Trying IronRuby for the first time

Any developer who is interested in creating an IronRuby project should check out this walkthrough from Justin James of his first experience with IronRuby.

I've had my eye on the IronRuby project for quite some time; unfortunately, it felt like a proper release was looking like vaporware.

When the version 1.0 release of IronRuby hit, it was a bit disappointing that it did not include Visual Studio support, which is more or less required in the .NET ecosystem. By the time IronRuby 1.1 came along, complete with the needed Visual Studio support, it seems like the enthusiasm for IronRuby had disappeared. To get an idea of how long the wait was for it (and how great my excitement was for it), I brought a Ruby book with me on my honeymoon in anticipation of IronRuby's release in December... of 2008. Yes, there was a time where many in the .NET community had an almost palpable hunger to work with IronRuby.

Now that IronRuby is here in a useable format, what is it like? I've had IronRuby installed for some time now, but I did not really know what to do with it. Then I said to myself, "why not try out the stuff in Chad Perrin's Ruby tutorial from September 2010?" So I did, and now I'll walk you through my experience of creating an IronRuby project (which is like any other Visual Studio project).

How to create an IronRuby project

Figure A shows your choices when you're creating an IronRuby project. I think the Silverlight application is an interesting option, and I will be trying this on Windows Phone 7 very soon. I was not sure what Sinatra was, so I looked it up and learned it is an interesting framework for building Web applications. After glancing at Sinatra, I feel like it is potentially useful for rapidly building REST-style Web Services, and possibly other things as well, but I haven't looked too deeply at its documentation yet. I went ahead and created a Console Application to work with Chad's tutorial. Figure A

Your choices when creating an IronRuby project. (Click the image to enlarge.)
Out of the box (Figure B) it had a "hello world" script loaded that looked nearly identical to Chad's first sample. F5 runs it, as expected. As an experiment, I added the "shebang line" (#!/usr/bin/env ruby), which tells a *Nix shell what to use to interpret a script like this, so you can run the script as if it was an application from the shell. Adding the shebang line did not affect how IronRuby interpreted the application, as expected. Figure B

A new IronRuby project. (Click the image to enlarge.)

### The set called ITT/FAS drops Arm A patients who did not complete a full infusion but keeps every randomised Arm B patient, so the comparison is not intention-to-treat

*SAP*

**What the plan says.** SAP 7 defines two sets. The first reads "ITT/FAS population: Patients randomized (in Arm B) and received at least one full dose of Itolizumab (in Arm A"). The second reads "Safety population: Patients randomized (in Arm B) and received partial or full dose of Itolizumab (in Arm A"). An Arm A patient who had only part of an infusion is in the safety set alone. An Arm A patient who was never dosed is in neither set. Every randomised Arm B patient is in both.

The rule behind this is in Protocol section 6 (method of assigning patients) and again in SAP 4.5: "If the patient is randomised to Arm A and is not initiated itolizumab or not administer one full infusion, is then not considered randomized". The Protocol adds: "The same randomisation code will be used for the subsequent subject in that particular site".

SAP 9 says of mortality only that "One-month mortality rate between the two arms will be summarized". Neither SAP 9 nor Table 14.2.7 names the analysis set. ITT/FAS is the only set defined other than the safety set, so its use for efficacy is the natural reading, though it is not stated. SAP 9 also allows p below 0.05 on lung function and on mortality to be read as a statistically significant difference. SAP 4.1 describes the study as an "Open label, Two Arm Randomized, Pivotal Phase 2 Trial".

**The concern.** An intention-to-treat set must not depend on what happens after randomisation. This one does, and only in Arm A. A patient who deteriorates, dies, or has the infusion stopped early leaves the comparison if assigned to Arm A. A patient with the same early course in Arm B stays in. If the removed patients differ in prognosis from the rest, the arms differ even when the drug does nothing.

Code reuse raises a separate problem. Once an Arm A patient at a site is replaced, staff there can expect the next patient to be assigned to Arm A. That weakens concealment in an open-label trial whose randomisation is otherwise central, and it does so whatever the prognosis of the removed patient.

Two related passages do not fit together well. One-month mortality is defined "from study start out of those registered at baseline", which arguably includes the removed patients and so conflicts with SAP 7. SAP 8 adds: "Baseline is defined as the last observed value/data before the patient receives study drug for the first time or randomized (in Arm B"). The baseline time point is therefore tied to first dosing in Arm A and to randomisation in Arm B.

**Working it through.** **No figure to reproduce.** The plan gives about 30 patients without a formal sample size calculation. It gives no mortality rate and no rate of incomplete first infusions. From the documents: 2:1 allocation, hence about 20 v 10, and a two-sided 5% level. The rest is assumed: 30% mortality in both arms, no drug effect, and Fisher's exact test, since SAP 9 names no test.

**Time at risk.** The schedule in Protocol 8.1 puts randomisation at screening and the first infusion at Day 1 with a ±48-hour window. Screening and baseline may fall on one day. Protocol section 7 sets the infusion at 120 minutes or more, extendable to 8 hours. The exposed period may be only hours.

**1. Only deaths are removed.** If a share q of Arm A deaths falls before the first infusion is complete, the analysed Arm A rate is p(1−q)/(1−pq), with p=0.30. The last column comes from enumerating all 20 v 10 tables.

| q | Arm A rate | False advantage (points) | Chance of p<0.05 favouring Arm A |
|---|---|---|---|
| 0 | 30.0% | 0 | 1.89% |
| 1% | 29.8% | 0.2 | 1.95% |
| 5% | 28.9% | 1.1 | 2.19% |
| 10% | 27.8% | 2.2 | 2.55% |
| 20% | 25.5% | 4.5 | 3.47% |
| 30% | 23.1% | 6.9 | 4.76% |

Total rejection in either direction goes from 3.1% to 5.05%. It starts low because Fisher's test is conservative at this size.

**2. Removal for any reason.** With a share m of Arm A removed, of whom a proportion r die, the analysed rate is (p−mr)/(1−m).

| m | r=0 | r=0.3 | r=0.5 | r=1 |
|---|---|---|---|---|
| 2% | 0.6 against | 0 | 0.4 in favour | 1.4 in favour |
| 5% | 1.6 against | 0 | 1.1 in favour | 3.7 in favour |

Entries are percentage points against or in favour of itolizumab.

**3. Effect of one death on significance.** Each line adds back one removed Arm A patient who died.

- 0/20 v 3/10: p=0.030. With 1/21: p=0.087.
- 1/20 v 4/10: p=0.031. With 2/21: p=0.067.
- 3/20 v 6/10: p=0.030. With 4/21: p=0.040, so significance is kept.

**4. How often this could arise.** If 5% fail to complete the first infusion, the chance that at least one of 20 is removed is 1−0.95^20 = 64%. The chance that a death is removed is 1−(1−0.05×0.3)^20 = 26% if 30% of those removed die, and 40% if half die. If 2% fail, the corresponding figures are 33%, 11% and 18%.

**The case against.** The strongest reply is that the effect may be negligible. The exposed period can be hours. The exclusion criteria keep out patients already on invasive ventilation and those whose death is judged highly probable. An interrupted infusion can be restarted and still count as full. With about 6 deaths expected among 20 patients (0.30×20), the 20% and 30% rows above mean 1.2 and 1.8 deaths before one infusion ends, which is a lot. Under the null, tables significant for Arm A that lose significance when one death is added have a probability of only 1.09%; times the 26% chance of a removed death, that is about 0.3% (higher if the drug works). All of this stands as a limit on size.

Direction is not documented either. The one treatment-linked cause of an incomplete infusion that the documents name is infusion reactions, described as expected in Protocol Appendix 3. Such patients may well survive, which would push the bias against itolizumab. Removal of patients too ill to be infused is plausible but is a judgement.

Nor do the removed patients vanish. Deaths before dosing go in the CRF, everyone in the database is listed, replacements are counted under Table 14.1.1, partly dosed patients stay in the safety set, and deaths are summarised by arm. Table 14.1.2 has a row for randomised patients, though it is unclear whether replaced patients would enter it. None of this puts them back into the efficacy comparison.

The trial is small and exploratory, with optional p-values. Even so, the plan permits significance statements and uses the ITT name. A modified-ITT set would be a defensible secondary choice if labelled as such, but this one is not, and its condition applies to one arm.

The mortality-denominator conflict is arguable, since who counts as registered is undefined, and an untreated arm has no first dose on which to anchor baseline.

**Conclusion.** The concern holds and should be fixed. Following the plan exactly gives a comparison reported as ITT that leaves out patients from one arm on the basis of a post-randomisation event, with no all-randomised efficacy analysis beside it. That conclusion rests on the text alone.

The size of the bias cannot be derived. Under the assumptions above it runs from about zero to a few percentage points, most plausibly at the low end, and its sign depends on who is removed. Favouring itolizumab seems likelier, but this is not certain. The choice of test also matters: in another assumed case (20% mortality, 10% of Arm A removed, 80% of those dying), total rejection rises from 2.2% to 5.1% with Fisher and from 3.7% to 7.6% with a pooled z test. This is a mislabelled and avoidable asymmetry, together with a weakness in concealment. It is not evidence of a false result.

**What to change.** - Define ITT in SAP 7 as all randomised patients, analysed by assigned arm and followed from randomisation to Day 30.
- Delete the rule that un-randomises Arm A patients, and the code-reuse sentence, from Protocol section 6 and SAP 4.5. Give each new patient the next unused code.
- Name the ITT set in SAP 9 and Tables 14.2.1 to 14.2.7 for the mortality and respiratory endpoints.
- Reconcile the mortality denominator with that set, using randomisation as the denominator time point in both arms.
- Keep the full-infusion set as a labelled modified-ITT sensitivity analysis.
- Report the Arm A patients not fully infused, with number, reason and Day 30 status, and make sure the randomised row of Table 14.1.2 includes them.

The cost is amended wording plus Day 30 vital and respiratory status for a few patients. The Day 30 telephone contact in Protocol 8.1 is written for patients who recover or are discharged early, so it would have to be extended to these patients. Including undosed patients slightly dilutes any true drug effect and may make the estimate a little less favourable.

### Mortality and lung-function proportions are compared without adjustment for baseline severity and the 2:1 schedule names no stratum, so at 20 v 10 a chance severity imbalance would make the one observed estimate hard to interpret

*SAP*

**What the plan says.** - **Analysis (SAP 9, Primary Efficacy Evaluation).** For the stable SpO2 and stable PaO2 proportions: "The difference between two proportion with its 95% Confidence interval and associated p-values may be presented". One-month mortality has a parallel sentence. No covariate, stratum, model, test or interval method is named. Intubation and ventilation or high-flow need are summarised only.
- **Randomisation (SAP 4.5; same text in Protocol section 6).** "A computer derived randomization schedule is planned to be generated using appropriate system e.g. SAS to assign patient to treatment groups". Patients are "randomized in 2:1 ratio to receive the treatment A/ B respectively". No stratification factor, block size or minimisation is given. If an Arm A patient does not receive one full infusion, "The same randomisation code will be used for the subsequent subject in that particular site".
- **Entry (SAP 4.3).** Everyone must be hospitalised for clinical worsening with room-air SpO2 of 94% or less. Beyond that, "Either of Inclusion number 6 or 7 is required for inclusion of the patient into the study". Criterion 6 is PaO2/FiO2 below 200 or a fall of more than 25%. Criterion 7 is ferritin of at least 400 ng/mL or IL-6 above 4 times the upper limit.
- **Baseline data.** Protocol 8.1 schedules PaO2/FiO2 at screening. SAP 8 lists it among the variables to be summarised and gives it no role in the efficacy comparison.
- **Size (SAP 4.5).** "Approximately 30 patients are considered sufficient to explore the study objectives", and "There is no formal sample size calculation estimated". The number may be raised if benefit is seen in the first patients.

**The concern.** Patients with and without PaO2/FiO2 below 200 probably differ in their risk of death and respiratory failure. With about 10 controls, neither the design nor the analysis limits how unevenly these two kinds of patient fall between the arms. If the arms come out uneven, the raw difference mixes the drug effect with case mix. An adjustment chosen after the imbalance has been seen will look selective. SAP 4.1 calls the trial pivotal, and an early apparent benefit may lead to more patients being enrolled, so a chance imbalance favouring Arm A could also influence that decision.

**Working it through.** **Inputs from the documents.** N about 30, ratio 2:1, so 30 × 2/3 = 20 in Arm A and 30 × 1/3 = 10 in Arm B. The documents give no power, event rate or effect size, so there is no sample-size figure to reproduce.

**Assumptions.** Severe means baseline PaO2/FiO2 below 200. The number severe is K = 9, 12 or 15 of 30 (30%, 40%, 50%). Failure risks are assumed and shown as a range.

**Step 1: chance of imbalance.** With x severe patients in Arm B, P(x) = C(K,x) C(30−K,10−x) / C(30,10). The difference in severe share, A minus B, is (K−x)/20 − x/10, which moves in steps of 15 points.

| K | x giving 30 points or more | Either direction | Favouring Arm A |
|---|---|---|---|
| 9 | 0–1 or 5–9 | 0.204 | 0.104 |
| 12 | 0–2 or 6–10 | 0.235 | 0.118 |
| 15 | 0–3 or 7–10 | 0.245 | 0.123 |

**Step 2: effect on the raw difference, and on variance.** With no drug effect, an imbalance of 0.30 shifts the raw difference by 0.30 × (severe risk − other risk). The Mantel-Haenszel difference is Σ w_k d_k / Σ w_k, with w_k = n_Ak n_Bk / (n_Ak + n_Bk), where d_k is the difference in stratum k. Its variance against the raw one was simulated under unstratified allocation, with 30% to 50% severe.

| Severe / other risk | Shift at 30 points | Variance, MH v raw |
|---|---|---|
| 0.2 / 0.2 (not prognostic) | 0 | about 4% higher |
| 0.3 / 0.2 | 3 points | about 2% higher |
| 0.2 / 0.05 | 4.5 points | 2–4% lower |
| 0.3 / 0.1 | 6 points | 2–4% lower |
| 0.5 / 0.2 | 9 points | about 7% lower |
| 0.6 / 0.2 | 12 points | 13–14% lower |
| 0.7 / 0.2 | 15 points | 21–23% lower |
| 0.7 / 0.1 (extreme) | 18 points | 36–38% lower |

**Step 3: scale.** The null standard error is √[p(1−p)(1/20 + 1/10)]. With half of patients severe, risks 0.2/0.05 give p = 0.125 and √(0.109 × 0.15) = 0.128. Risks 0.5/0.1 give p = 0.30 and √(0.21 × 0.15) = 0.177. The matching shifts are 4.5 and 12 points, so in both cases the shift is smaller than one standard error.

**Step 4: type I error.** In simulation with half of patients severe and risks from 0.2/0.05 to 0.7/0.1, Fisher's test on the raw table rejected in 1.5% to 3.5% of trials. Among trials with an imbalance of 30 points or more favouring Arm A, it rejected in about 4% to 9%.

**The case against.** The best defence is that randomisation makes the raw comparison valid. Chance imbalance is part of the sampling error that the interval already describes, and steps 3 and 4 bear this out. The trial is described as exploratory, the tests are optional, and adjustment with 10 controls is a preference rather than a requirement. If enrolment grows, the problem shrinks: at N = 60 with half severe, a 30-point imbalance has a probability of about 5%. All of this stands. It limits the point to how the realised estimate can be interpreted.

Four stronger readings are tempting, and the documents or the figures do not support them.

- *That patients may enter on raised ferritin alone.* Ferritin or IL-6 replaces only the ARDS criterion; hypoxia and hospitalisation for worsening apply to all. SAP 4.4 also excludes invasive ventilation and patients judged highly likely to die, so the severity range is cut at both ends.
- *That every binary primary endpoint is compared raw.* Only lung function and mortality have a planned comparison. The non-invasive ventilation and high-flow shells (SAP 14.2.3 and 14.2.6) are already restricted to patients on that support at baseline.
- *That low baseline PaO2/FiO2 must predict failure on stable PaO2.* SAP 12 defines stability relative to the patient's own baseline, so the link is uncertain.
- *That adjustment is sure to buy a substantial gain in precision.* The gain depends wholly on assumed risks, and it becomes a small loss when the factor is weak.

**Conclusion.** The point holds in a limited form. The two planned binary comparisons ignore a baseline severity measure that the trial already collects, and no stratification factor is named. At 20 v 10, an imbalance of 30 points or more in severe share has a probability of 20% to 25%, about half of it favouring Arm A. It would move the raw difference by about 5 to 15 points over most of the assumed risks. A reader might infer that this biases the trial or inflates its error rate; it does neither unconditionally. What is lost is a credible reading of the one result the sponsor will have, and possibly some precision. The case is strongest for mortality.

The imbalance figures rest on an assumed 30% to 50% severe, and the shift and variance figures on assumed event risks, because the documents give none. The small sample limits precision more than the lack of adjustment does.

The next example uses a command line parameter for the "world" part of the output:

#!/usr/bin/env ruby
puts "Hello, #{ARGV[0]}!"

One slight difference between this example and what the project started with is the type of quote. This example uses double quotes, while the default used single quotes (apostrophes). In Ruby, the single quotes indicate that the string should be taken literally, while double quotes allow interpolation to occur. Perl does the same thing, so I was familiar with it.

As you can see in Figure C, Visual Studio gives the embedded variable special treatment when used in a double quoted string. If I were to use single quotes, Visual Studio would display the entire string in maroon, and the interpreter would treat "#{ARGV[0]}" as a literal instead of interpolating the first item in ARGV (the command line parameters). You can open the project's properties to edit these command line parameters (Figure D). Figure C

Double quoted strings get some special treatment. (Click the image to enlarge.)
Figure D

Editing the command line parameters in the project's properties. (Click the image to enlarge.)

In the fourth example in Chad's Ruby tutorial, he introduces us to defining functions. Visual Studio color codes the "def," "end," and "return" keywords in blue just like it does for VB.NET and C#; cues like this help ease the transition for those coming from either of those languages into IronRuby. At this stage, I noted a lack of IntelliSense, at least for the IronRuby keywords. I am not sure if IntelliSense is also lacking for CLR objects -- I haven't gotten to the point when I am using them yet. The final example in Chad's tutorial went without incident.

Figure E

Functions and keywords get some special treatment as well. (Click the image to enlarge.)
Aside from the basics of Chad's tutorial, the IronRuby tools include a real-time interpreter (aka a REPL), and you can execute your application within the REPL as well, which is useful for testing. When I tried out the debugger, it showed the wide range of default variables that Ruby exposes to your application in the Locals window (Figure F). While the toolset is not as in depth as you would find in a dedicated Ruby IDE such as Embarcadero 3rdRail or JetBrains Ruby Mine, it is definitely a step up from a plain text editor. Figure F

The Locals window shows all of the in-scope variables that Ruby has created. (Click the image to enlarge.)


My interest in IronRuby waned because there wasn't a complete product. Now that there is an IronRuby release available that is usable within the Visual Studio environment, I think the door is open enough for anyone to step through if they want.

In the near future, I am going to take a shot at using IronRuby for Windows Phone 7 development. Wish me luck!


Disclosure of Justin's industry affiliations: Justin James has a contract with Spiceworks to write product buying guides; he has a contract with OpenAmplify, which is owned by Hapax, to write a series of blogs, tutorials, and articles; and he has a contract with OutSystems to write articles, sample code, etc.